Evidence criminals have infiltrated Qantas should serve as a wake-up call

The revelation that crime agencies believe Qantas has been infiltrated by bikies and other organised criminal groups to facilitate illegal activities should be a wake-up call to the federal government. Whatever security arrangements are in place today, and they are not insignificant, they are clearly failing to match increasingly sophisticated and well-funded criminal operations.

A classified federal law enforcement intelligence operation has found that a “significant” number of Qantas staff – up to 150 – are linked to criminality. While this may be a shock to some, it has been known for many years that the aviation and maritime sectors are vulnerable to criminal infiltration.

Australian Criminal Intelligence Commission chief Mike Phelan.Credit:Alex Ellinghausen

Neil Fergus, a security expert and former government official who worked on two major reviews of airport security going back to 2005 and 2011, believes “we will continue to have breaches – criminal and even national security – in relation to trusted insiders as long as this issue is not appropriately remedied. It’s inevitable.”

There is proposed legislation before Federal Parliament, backed by law enforcement agencies, which would enable criminal intelligence to be used to stop workers receiving aviation and maritime security cards. But unions have pushed back against this, arguing it would have unfair repercussions for aviation staff.

Enforcement agencies are also seeking new laws giving authorities greater access to “dark web” and encrypted communications platforms being used for crime, including by a cartel earning an estimated $1.5 billion a year by smuggling drugs past the nation’s borders.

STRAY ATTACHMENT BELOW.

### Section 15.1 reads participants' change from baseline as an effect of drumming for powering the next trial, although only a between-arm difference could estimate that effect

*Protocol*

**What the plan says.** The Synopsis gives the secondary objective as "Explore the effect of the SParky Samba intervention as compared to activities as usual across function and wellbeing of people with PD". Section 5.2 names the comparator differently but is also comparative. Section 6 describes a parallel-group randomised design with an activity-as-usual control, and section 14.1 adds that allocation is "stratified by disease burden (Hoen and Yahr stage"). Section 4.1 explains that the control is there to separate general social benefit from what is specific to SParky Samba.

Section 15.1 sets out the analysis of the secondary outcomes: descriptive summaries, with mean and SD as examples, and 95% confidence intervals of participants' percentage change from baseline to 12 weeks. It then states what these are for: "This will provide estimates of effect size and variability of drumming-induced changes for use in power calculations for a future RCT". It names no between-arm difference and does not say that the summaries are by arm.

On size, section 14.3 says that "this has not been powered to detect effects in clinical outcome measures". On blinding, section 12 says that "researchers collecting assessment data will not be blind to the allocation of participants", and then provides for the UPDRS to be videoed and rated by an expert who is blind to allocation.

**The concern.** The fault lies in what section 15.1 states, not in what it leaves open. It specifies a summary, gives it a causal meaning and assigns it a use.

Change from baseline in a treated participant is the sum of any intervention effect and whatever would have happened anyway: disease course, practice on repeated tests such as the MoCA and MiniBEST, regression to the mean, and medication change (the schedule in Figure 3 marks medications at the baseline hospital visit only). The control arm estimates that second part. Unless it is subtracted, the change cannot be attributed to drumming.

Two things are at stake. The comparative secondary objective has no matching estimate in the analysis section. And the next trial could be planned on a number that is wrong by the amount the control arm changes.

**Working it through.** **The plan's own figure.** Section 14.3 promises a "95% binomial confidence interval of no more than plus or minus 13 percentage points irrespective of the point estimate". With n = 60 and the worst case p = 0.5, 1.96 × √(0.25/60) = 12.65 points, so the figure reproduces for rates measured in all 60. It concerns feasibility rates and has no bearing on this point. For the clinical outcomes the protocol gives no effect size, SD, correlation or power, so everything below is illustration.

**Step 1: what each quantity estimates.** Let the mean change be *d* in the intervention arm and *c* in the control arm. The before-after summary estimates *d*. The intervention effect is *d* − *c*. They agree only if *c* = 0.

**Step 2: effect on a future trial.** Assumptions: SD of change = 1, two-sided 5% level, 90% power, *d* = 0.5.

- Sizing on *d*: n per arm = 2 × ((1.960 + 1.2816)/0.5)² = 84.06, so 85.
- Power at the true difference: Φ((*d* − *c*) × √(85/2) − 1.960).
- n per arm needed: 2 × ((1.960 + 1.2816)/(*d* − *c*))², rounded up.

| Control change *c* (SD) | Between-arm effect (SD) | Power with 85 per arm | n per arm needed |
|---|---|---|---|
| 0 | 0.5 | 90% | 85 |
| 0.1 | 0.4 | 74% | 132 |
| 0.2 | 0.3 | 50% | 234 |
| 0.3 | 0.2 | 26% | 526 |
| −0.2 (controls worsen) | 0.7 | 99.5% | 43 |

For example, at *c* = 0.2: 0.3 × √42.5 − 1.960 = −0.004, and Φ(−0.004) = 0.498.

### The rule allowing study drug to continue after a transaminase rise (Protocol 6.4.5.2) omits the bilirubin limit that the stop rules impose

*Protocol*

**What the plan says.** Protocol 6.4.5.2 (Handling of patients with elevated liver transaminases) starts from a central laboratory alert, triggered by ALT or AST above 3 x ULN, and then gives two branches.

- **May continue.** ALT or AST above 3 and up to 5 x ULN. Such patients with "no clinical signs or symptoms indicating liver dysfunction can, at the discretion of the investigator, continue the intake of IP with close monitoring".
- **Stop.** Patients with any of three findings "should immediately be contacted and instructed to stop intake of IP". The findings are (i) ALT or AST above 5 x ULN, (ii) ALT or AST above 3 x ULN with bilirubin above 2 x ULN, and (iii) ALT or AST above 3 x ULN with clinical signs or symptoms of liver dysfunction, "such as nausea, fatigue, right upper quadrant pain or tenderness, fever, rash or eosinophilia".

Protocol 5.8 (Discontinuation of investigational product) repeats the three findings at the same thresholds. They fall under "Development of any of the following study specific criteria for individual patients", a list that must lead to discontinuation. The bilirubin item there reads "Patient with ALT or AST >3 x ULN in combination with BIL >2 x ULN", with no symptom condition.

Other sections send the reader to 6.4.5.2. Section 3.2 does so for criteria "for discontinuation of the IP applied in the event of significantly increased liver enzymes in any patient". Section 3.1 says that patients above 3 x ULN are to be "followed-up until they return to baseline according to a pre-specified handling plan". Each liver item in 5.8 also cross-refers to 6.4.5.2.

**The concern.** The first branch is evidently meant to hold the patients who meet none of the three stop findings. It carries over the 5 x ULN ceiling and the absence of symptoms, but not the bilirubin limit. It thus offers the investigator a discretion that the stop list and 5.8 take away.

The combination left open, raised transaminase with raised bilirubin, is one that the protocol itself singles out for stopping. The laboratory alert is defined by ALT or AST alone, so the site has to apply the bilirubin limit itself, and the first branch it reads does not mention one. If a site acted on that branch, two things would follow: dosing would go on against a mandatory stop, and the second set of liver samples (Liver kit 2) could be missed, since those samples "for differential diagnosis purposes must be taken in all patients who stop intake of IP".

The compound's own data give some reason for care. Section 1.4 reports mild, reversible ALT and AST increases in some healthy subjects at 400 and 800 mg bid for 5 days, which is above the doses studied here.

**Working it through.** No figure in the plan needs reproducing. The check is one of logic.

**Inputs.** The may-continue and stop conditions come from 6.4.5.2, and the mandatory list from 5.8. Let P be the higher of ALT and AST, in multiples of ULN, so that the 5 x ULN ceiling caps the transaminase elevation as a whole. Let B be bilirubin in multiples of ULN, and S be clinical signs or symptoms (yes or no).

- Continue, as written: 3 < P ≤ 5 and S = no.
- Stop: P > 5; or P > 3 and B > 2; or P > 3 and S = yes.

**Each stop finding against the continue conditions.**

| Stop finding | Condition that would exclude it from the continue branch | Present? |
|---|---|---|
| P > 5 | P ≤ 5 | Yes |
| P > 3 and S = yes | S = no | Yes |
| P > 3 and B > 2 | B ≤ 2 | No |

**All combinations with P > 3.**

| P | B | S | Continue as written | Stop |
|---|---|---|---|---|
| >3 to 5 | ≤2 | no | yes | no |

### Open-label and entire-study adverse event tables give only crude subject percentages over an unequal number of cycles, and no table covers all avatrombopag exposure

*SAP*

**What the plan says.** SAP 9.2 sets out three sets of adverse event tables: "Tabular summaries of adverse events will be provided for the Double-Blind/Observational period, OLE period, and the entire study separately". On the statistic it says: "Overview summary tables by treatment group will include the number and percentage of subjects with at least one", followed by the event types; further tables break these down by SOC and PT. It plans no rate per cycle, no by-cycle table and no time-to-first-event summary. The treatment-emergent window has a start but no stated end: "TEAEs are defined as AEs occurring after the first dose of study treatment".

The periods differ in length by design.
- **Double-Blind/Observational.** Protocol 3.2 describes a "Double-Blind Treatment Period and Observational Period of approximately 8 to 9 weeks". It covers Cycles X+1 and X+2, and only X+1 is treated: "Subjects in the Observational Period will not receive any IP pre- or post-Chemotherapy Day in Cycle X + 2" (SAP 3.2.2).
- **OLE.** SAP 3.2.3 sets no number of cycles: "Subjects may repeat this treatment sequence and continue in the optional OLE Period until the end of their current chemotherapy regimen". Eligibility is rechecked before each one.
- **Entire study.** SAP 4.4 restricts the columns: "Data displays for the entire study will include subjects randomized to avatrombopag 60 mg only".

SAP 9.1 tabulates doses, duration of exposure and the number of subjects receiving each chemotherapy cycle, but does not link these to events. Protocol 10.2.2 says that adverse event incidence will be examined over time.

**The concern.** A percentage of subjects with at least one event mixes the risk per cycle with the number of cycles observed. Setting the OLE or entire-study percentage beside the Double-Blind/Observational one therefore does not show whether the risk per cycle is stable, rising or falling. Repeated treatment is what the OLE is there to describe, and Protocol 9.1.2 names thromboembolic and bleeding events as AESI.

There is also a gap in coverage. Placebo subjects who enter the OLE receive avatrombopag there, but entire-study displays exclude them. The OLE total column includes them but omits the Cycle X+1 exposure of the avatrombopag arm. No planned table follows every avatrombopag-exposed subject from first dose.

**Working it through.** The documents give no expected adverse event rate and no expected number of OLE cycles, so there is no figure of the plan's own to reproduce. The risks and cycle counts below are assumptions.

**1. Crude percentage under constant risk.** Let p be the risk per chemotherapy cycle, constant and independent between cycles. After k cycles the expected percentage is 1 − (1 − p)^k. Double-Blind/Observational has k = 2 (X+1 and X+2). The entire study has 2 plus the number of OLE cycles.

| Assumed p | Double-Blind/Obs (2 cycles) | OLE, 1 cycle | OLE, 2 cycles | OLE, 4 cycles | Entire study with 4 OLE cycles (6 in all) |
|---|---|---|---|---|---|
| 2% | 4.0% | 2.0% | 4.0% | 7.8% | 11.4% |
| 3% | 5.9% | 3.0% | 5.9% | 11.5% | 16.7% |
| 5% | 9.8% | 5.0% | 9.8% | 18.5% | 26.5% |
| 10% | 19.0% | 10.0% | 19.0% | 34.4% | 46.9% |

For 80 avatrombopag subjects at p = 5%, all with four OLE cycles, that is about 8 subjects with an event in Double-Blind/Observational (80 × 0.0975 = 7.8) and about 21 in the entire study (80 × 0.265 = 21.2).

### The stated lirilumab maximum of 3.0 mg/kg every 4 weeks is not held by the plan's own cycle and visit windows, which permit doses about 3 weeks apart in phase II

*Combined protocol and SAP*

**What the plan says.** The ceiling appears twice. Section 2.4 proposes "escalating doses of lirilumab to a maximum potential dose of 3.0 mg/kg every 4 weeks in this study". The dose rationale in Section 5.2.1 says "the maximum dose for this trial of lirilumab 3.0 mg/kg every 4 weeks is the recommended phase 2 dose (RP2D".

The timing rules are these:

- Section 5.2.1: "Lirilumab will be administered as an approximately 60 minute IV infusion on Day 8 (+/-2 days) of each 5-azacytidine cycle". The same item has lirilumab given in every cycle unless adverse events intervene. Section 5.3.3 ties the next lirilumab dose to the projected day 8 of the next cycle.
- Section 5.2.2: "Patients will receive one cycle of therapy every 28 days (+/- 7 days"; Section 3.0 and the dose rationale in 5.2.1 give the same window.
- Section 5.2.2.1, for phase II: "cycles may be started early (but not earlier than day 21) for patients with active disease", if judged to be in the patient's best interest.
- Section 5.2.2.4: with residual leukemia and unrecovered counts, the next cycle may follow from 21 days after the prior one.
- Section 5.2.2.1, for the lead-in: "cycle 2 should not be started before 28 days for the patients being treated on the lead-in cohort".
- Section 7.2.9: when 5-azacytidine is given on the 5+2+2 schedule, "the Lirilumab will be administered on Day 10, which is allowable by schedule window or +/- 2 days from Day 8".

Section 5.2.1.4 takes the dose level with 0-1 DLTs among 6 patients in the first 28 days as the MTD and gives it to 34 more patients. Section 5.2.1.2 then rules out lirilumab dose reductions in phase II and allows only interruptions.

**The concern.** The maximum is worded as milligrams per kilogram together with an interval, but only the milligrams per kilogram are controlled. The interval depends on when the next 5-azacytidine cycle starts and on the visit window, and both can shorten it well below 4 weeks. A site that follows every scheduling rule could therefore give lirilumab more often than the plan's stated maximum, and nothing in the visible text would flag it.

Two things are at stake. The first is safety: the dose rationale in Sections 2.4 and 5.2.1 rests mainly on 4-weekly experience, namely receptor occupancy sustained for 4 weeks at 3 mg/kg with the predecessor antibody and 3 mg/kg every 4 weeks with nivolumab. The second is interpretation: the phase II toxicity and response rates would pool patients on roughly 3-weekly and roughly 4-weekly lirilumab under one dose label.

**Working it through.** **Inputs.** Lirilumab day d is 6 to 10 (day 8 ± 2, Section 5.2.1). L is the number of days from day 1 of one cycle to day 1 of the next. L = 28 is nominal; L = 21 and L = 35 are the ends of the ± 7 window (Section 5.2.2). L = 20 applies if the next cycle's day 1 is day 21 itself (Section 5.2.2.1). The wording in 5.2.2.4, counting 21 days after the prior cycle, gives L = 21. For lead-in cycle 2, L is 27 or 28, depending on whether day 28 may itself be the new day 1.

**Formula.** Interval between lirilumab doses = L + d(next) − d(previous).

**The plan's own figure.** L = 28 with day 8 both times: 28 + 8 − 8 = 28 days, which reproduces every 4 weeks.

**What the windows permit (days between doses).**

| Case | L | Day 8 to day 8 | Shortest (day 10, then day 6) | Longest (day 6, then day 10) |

Australian Criminal Intelligence Commission chief executive Michael Phelan revealed on Sunday that several encrypted phone platforms, including Ciphr, had been introduced that were being used by thousands of Australians to engage in crime.

A bill before Parliament would give officers of the Australian Federal Police and the Australian Criminal Intelligence Commission access to three new types of surveillance warrants that would enable them to perform online disruption activities, collect intelligence on online activities and take over a person’s online account.

This bill would add to controversial legislation that was passed in late 2019 that compels tech companies to provide assistance or introduce technical changes to their platforms to access user data. The companies argue the legislation undermines the security of their products and erodes user trust.

The new bill, which was introduced last December by then home affairs minister Peter Dutton, has prompted objections from groups including the Human Rights Law Centre, which in its submission to an inquiry on the proposed legislation expressed deep concerns over what it considered the “extraordinarily intrusive” powers it would give enforcement agencies.

The Law Council of Australia believes the proposed laws could have “significant adverse impacts on large numbers of non-suspects who are lawfully using the networks, systems or accounts that are suspected of being used by offenders”.

These worries were raised with the parliamentary intelligence and security committee, which is assessing the bill and is expected to release a report on it later this year. These are all legitimate concerns. Respecting people’s right to privacy and to a fair hearing is crucial in a democracy. At the same time, the increasing use of encryption technology is giving criminal gangs an edge in building global businesses in drug smuggling that are worth hundreds of millions of dollars and damage countless lives.

ASIO, the NSW Crime Commission and Victoria Police have all recently described the impunity afforded to crime groups by encrypted technology as devastating. It is now up to the federal government to find the right balance between giving enforcement agencies the ability to crack down on criminal gangs and protecting those who are lawfully using networks being targeted.

Gay Alcorn sends an exclusive newsletter to subscribers each week. Sign up to receive her Note from the Editor.

Most Viewed in National

From our partners

Source: Read Full Article